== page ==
We live our lives through stories.
If you’ve ever tried to sit in meditation, you’re probably noticed that the mind is a story-generating machine. Memories of the past. Predictions about the future. Then we often reach identity conclusions about who we are, based on these stories. And let’s be clear – these stories are not neutral. They are informed by powerful forces like racism, sexism, homophobia, and other forms of collective greed, ignorance, and hatred.
When I was a kid growing up in Toronto, I was physically larger than most of my friends. They had a story about me: that I broke things and thus I was Clumsy (I’ve worked this out in therapy, don’t worry too much about me!). I broke their Star Wars toys a few times, and the story gained strength. With enough repetition, I started to believe this story. I started to think of myself as Clumsy. And guess what? I started acting clumsily! I started living though that story of who I was.
Then I moved to the west coast of Canada, made new friends, and I don’t think anyone in my current social circles would describe me as Clumsy. This story was neither permanent nor true.
However: recently, about twenty years since we’d left Toronto, I went to visit one of these friends, who’d also moved to the west coast. We were having dinner and reminiscing about old times – and I started breaking and spilling things! The story was back. I believed that he believed that I was Clumsy, and I got nervous and started acting it out unconsciously.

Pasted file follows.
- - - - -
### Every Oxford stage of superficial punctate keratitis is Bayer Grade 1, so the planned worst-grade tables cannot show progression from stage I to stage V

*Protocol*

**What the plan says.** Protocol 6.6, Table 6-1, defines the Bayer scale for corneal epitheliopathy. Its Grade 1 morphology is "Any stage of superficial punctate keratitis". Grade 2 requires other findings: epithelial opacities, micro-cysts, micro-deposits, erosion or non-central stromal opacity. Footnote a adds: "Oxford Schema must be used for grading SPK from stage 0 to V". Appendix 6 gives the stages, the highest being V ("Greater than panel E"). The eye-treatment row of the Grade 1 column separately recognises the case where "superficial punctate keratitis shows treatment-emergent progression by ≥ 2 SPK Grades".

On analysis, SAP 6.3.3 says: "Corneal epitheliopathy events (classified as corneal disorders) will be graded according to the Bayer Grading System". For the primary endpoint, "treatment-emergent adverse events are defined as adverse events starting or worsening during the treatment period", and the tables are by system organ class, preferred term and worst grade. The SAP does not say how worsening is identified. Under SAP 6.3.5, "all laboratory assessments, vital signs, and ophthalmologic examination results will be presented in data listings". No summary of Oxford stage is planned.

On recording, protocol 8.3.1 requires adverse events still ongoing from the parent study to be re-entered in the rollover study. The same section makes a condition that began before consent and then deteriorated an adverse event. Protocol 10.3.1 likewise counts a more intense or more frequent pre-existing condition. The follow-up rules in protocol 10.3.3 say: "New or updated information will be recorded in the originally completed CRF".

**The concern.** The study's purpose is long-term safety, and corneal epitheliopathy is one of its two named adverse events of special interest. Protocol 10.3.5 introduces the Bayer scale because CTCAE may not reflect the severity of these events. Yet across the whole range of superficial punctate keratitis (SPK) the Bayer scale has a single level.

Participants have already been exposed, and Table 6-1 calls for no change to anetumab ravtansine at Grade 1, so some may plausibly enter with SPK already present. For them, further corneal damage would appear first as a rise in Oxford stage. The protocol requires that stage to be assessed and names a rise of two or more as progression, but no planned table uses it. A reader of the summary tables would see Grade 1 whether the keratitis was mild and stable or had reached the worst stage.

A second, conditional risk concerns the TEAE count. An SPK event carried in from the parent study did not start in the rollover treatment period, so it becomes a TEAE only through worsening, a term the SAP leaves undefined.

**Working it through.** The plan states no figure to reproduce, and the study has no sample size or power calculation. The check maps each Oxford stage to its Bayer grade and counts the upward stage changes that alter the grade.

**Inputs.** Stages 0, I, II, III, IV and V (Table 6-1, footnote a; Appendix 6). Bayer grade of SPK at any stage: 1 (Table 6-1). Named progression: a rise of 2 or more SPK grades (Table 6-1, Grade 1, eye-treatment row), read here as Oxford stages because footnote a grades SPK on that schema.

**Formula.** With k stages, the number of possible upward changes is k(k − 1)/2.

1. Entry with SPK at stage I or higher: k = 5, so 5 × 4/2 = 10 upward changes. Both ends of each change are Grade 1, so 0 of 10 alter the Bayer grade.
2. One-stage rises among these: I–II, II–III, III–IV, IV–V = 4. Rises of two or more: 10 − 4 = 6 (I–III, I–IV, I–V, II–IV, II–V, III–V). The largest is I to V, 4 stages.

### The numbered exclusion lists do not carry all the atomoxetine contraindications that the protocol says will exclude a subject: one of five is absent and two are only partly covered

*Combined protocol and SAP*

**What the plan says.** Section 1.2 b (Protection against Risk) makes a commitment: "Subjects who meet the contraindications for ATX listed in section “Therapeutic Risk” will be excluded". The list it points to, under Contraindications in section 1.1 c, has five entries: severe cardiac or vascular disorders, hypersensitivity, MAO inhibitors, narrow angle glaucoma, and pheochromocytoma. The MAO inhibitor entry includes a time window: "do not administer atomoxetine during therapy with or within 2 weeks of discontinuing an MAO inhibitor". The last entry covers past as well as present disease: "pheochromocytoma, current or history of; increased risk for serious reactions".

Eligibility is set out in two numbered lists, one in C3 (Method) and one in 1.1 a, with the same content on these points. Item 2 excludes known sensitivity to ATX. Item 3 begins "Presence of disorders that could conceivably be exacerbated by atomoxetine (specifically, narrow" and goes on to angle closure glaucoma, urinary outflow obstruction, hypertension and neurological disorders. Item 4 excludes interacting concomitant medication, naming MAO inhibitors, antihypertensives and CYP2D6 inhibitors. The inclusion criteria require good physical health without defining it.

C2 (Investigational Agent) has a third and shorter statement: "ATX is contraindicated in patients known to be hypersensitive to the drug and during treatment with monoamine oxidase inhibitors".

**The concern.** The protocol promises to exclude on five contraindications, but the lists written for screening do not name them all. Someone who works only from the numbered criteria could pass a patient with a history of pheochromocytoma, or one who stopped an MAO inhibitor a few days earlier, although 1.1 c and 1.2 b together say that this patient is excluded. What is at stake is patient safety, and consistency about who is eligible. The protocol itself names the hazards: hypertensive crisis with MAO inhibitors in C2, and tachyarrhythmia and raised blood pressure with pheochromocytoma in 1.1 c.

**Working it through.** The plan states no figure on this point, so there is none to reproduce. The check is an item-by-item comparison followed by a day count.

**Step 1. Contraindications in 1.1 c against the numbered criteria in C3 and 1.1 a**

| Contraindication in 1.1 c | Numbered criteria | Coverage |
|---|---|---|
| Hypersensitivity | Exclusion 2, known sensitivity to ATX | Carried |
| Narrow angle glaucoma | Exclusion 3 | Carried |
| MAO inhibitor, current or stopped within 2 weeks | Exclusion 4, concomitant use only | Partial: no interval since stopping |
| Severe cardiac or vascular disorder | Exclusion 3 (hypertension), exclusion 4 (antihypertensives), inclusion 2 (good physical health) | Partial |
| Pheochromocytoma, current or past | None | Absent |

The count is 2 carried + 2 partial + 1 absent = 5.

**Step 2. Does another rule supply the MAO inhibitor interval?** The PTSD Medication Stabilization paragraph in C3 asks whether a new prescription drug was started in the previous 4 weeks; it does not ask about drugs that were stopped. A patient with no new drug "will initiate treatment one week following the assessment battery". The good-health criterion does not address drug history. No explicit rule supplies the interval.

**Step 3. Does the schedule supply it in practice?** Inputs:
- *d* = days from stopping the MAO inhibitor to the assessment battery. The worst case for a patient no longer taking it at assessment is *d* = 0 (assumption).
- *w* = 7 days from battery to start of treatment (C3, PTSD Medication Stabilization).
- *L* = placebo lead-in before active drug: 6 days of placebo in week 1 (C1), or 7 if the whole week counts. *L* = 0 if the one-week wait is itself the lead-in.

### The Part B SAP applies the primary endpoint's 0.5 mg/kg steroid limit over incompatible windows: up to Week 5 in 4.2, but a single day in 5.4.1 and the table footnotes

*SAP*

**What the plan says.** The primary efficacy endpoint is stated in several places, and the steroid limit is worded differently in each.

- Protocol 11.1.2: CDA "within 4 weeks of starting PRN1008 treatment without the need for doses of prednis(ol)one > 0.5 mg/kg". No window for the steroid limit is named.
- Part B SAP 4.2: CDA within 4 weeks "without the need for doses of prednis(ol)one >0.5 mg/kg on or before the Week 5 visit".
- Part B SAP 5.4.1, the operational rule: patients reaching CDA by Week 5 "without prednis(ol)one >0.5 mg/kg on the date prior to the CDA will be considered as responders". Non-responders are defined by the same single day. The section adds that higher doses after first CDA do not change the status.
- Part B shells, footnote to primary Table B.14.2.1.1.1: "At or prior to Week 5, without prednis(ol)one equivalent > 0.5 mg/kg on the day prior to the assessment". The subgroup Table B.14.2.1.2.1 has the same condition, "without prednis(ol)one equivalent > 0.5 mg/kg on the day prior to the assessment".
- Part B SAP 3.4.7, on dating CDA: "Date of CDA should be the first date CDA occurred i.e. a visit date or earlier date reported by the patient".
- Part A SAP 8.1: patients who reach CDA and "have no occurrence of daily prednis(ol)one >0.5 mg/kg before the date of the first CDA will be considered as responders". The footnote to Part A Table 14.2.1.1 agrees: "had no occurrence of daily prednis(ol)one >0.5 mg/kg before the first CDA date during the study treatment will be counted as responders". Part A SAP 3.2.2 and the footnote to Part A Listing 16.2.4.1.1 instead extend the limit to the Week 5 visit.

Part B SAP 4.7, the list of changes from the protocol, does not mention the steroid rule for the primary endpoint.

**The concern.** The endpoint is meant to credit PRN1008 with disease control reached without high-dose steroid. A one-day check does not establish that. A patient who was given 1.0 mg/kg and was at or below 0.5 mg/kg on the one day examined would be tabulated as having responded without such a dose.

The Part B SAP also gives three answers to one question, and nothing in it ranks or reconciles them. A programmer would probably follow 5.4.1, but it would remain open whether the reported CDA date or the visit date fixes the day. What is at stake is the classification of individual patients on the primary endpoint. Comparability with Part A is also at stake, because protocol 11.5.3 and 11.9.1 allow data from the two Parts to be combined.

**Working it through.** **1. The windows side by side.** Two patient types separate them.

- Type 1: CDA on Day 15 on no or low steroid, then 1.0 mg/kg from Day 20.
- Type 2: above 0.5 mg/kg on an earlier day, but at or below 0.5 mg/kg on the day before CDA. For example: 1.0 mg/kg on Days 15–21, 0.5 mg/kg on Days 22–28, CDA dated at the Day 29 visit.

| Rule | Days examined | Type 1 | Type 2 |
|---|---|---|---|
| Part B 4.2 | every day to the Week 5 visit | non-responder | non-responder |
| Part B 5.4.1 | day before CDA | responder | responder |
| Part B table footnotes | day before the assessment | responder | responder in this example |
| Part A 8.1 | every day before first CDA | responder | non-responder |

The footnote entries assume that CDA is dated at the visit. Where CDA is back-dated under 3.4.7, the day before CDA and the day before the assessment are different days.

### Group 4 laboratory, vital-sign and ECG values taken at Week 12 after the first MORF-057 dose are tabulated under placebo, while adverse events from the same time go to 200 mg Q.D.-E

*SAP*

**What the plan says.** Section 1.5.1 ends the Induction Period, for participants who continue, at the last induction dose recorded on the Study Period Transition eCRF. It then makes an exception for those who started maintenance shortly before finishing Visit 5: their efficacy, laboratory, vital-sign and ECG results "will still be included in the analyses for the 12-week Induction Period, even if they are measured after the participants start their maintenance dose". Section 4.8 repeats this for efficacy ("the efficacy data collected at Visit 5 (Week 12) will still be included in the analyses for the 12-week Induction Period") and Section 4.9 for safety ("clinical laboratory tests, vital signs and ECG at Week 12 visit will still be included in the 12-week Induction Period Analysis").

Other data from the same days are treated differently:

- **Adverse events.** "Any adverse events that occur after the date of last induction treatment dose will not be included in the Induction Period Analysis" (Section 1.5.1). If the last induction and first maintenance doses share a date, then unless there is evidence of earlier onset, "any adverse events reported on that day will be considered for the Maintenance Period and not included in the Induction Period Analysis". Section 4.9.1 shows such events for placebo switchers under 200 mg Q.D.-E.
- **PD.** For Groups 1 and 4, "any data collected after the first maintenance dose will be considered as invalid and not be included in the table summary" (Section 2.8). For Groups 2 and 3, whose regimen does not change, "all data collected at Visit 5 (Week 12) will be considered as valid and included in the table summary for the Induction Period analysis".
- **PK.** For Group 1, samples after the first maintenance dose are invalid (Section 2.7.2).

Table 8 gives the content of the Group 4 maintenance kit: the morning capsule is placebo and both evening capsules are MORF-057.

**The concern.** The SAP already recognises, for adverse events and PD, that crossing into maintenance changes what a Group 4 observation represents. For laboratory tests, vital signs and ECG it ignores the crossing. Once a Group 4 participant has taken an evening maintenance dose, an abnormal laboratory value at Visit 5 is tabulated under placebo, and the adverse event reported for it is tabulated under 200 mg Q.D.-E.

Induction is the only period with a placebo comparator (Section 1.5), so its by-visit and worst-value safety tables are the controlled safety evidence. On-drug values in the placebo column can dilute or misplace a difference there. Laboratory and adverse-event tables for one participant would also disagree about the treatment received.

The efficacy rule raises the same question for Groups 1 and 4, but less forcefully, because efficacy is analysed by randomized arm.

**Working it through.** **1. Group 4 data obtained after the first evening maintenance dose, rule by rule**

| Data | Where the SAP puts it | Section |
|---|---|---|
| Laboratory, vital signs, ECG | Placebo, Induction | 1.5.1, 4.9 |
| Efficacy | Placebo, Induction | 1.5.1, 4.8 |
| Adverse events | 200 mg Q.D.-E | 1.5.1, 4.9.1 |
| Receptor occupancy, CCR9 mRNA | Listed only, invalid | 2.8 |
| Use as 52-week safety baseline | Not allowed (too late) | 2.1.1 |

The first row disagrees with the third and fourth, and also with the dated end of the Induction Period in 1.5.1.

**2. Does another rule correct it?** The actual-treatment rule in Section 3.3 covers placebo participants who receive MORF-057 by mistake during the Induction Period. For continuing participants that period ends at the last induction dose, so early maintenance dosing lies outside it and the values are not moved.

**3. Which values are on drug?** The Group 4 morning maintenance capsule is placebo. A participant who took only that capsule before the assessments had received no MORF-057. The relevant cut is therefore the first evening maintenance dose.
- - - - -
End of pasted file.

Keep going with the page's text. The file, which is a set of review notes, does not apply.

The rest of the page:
As our meditation practice matures, we come to see clearly that just because a story is powerful and recurring, it doesn’t necessarily mean that it’s true. Especially when the stories are fuelled by the three poisons of Greed, Hatred, and Ignorance.
My point is, stories are powerful, even if they’re not true. And they can be pervasive, both the collective ones, and those that we internalize as stories of personal failure, of lack, of “should”. But we can act to transform them. And our meditation practice can be a great resource for this work. Bringing greater awareness to these stories rather than unconsciously reacting to them, sharing them with friends in our sanghas and having a laugh about how outrageous they can be, and actively cultivating the more wholesome (and true) story of our basic goodness. These can really help us to disentangle ourselves from these old suffering-producing stories.